The previous decade saw the rich world’s economists become much more conscious of the economic importance of inequality, with the IMF’s economists at the forefront of this realisation. “We know that excessive inequality hinders growth and hollows out a country’s foundations. It erodes trust within society and institutions. It can fuel populism and political upheaval,” she says.
Many people think of using the budget to reduce inequality, which they should, “but too often we overlook the role of the financial sector, which can also have a profound and long-lasting positive or negative effect on inequality,” she says.
“Our new staff research shows how a well-functioning financial sector can create new opportunities for all in the decade ahead. But it also shows how a poorly managed financial sector can amplify inequality.”
“Financial deepening” refers to the size of a country’s financial services sector relative to its entire economy. Georgieva notes that, on one hand, developing countries benefit from the growth of their undeveloped financial sectors as small businesses and ordinary households gain access to credit and saving and insurance products.
The sustained growth in the financial sectors of China and India during the 1990s, for instance, paved the way for enormous economic gains in the 2000s. This, in turn, helped in lifting a billion people out of poverty.
On the other hand, the IMF’s latest research shows there’s a point at which financial deepening is associated with exacerbated inequality and less inclusive growth. Many factors contribute to inequality, but the connection between excessive financial deepening holds across countries, she says.
Why is too much “financialisation” of an economy a bad thing? “Our thinking is that while poorer individuals benefit in the early stages of deepening, over time the growing size and complexity of the financial sector end up primarily helping the wealthy.
“The negative impact is especially visible where financial sectors are already very deep. Here, complicated financial instruments, influential lobbyists, and excessive compensation in the banking industry lead to a system that serves itself as much as it serves others.”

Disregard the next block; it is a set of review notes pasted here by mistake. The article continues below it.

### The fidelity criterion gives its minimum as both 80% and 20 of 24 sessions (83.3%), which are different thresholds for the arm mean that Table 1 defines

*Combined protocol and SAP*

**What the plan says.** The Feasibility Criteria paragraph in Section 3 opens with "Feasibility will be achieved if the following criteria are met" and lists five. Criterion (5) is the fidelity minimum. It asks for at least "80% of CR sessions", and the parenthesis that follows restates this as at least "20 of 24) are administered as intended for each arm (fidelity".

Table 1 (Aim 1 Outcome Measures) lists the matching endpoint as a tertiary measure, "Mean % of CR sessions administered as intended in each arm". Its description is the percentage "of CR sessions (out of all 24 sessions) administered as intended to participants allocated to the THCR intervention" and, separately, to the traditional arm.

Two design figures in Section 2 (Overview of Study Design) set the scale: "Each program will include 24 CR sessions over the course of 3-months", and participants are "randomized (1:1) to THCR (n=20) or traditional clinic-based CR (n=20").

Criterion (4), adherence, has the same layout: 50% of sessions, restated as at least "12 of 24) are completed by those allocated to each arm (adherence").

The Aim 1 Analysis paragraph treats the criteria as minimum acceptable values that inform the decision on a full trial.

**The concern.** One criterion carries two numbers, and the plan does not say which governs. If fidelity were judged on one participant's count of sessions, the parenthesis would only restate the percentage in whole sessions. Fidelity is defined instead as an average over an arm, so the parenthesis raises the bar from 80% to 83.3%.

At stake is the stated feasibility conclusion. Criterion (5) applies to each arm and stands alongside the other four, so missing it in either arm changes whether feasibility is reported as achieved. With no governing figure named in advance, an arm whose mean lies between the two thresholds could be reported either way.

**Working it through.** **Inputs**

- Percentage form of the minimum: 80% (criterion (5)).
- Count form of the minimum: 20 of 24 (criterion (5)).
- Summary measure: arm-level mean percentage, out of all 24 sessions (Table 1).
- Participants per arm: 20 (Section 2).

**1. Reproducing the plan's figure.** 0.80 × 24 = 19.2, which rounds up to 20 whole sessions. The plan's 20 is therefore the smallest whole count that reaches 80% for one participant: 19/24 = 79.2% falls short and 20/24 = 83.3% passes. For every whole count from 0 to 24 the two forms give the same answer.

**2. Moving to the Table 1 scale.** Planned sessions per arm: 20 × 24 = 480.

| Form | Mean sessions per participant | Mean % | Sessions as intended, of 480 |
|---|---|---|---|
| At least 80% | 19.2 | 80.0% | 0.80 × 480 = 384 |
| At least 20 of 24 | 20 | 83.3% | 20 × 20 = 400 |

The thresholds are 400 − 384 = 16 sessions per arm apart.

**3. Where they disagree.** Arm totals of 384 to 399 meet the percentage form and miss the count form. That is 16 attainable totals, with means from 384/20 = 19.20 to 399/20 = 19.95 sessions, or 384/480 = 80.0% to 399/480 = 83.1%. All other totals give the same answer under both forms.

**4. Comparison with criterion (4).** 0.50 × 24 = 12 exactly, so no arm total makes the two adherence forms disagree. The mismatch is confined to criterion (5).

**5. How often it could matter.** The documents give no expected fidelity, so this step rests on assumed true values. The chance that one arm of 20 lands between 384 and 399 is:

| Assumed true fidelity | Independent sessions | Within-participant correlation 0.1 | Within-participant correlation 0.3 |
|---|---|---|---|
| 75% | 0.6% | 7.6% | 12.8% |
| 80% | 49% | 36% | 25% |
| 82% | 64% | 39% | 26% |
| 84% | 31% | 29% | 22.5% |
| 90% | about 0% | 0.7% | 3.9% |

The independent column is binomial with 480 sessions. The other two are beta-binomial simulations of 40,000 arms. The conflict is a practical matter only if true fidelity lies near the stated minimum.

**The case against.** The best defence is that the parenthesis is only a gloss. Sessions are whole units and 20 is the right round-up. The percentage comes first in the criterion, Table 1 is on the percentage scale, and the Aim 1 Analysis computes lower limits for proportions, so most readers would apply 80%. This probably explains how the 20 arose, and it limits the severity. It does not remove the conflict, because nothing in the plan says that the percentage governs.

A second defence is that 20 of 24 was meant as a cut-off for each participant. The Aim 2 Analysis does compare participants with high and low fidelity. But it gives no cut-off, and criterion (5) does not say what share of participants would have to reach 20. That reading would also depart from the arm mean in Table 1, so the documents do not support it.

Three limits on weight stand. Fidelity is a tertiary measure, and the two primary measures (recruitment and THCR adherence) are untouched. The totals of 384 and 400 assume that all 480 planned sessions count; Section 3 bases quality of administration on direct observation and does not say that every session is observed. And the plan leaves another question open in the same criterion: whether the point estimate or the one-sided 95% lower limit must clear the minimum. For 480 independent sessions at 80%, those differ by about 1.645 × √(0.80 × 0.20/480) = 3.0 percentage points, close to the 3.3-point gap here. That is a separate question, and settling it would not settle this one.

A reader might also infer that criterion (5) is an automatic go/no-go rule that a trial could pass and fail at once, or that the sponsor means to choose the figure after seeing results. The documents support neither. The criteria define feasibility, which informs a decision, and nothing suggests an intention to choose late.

The US has one of the most diversified economies in the world (it has a lot of everything). And yet, in 2006, financial services firms comprised nearly a quarter of the S&P500 share index and generated almost 40 per cent of all profits. (Read that again if it doesn’t amaze you). Obviously, this made the financial sector the single biggest and most profitable part of the whole sharemarket.
Does that strike you as out of whack? What happened next – the global financial crisis and the Great Recession – tells us that excessive financial sectors increase the risk of financial instability and collapse.
The painfully slow recovery from that episode of financial crisis was the defining issue of the past decade. Research shows that, on average, a country’s financial crisis leads to a permanent loss of output (gross domestic product) of 10 per cent. This can cause a lasting change in the country’s direction and leave many people behind (as the Americans, with their opioid and middle-aged male suicide crises, know only too well).
The IMF’s latest research shows that inequality tends to increase before a financial crisis, suggesting a strong link between inequality and financial instability. But also, of course, the subsequent recession usually leads to a long-term worsening in inequality.
Much effort has been made since the global financial crisis to make the banks more stable and better regulated. But no one imagines this guarantees there couldn’t be another major crisis.
Georgieva says financial stability will remain a challenge in the decade ahead – for all the usual reasons, but also for “climate-related shocks”. “Think of how stranded assets [such as now-unviable coal-fired power stations or coal mines] can trigger unexpected loss,” she says. “Some estimates suggest the potential costs of devaluing these assets range from $US4 trillion to $US20 trillion.”
The private sector and the banking industry, not just governments, have a critical role to play in making the financial system more stable, she says. That’s certainly the case when it comes to the climate’s effect on financial stability.
“The financial sector can play a critical role in moving the world to net zero carbon emissions and reaching the targets of the Paris agreement. To get there, firms will need to better price climate change impacts in their loans.
“Last year, climate change claimed its first bankruptcy of an S&P500 company. It is clear investors are looking for ways to adapt. If the price of a loan for an at-risk project increases, companies may simply decide the money for the project could be better spent elsewhere.”
What has stopping climate change got to do with inequality? If we don’t, the consequences will fall hardest on the world’s poor (and Australians).
Ross Gittins is the Sydney Morning Herald’s economics editor.
Ross Gittins is the Economics Editor of The Sydney Morning Herald.